Term Paper: Negotiation, Signing the Contract

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[. . .] Transport will be carried out with DHL. DHL is a large company that actually can provide all three of the above (transport, insurance and custom clearance) and can be used as such. However, it is probably best that a separate company is used for each of the operations, so as to spread the risk of non-fulfillment. When signing the transport contract with DHL, we must decide on the type of contract to be used. This means deciding between a Voyage Charter Party, a Time Charter or a Bareboat Charter. Seeing the conditions of our trade operations, the fact that this is the first business deal with the Thai company and the fact that a business relationship was not yet formed, the best contract would probably be a Voyage Charter Party. This basically means that DHL (as the ship owner) agrees to transport the merchandise for the freight paid by the Canadian importer. The DHL website provides several useful facilities which allow the importer to save time in conceiving the documents necessary for the transport.

The cost of the transport, the freight, is determined by DHL using the basic freight for the respective route, to which they can add additional fees, such as price adjustments or liner terms. The price adjustments can come as a result of an increase in the price of fuel or in currency fluctuations, while the liner terms refer to loading and unlading the merchandise. There are several terms here, such as free in and out (all expenses regarding loading and unloading are supported by the importer), alongside or sotto palanco, but in our case, the most appropriate seems to be at ship's rail. The latter means that DHL will deliver the merchandise at ship's rail. Thus, part of the unloading expenses will fall on their behalf.

As for the insurance, P.A.F. Cargo Insurance Services seems to be the best choice. Again, their website eases the work done in completing the different forms and papers. The Canadian importer can choose between three different insurance clauses: A, B and C. The A- clause id the most comprehensive and covers basically all risks of loss or damage to our merchandise, less excluded risks and additional risks we would have to pay for (war and strike most importantly).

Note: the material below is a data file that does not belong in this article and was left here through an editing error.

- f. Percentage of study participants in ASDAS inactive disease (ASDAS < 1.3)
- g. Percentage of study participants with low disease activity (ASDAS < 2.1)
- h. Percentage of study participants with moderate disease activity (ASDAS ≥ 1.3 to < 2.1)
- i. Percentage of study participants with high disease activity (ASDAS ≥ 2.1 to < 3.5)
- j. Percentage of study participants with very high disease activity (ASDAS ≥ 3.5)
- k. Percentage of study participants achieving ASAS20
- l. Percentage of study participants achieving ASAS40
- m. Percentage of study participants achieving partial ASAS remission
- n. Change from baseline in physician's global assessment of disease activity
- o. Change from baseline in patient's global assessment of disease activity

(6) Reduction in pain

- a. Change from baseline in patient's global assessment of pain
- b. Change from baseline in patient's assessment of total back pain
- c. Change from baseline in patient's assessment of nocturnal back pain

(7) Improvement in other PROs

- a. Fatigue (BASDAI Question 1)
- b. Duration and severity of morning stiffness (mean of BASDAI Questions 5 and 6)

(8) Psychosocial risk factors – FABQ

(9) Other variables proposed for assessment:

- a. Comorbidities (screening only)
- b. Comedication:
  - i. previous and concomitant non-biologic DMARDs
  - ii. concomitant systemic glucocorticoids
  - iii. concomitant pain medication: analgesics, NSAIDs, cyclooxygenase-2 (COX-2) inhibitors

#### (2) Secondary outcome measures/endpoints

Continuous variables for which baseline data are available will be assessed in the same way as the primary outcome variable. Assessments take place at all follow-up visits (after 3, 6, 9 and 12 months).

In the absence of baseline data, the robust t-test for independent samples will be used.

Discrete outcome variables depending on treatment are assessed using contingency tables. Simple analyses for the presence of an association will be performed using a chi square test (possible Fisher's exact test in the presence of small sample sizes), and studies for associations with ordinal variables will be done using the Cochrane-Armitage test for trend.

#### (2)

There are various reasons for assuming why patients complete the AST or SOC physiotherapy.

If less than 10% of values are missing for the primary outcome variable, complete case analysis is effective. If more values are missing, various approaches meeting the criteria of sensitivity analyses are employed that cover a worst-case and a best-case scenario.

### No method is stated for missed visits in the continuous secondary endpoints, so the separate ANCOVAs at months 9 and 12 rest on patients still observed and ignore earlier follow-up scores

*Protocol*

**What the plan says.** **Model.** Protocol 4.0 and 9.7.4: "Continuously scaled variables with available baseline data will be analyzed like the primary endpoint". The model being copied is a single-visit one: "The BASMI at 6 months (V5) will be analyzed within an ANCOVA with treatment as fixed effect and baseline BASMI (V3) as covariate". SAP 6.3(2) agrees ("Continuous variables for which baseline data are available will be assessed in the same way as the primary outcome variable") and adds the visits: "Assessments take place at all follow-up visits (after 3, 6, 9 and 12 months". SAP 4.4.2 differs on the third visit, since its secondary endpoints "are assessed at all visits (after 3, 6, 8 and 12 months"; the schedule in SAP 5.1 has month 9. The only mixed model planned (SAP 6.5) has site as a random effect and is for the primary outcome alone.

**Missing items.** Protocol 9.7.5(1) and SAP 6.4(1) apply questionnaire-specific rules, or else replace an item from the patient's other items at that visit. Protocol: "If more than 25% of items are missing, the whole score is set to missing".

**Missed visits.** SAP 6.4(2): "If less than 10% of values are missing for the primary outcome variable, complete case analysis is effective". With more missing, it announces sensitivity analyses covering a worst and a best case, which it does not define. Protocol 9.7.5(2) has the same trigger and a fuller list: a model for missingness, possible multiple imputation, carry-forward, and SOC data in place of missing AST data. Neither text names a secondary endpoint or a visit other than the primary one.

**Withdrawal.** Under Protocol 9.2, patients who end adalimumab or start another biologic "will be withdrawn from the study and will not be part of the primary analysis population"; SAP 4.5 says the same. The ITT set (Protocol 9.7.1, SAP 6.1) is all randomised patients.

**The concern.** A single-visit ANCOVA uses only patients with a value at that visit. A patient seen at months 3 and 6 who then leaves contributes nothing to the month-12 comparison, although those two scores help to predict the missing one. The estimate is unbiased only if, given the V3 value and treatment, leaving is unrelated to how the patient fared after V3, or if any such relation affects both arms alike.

From my point-of-view, the A-clause should be use, mainly because of the large distance between Thailand and Canada: problems may appear on the way and it is best to have the most comprehensive insurance clause. Of course, this is more expensive. Additionally, we would have to decide between the different policies that are available: trip policy (which will be available for one trip only), evaluation policy or policy by subscription. Given our singular import case, the former (policy per trip) should best be used.

Finally, the customs formalities are to be dealt with. This implies that our merchandise has already safely been transported into Canada and has been unloaded at ship's rail, as agreed upon in our contract with the shipper (DHL). Thailand and Canada are not currently members of any common zone of free trade agreement, so that import taxes will most likely have to be paid. However, these are hardly likely to be very high, as import taxes are usually imposed upon goods so as to protect the national producers, but Thailand does not seem such a high threat for the tin industry in Canada.

Following the regulations of the World Trade Organization, the value of the merchandise in customs is generally equal to the value of the transaction, that is, to the CIP price in the port of arrival (the export price agreed upon with the Thai partner, to which we add the transport and insurance costs and any additional costs involved with handling, loading and unloading the merchandise).

The customs clearance and proceedings will be handled by BGL Brokerage, which will have to write the customs declaration and all additional documents required (for example, the commercial invoice, the bill of lading, etc.).

As of such, the tins imported from Thailand have entered the Canadian territory and the import operation is complete.

This is the most important chamber of commerce, it provides several publications, including, once every ten years, the updated INCOTERMS, concerning delivery terms and conditions.

The import of tins will most probably be paid in the importer's currency that is in Canadian Dollars. In this sense, from the importer's point-of-view, if the rate of the dollar falls against the Thai Baht, then the importer will find himself at a loss, because he will have to pay more for the import. So, in analyzing price risk, we look at the how the Canadian Dollar appreciates or depreciates itself against the Baht.

Several countries require this, among them the United States, Argentina and Uruguay. [END OF PREVIEW]

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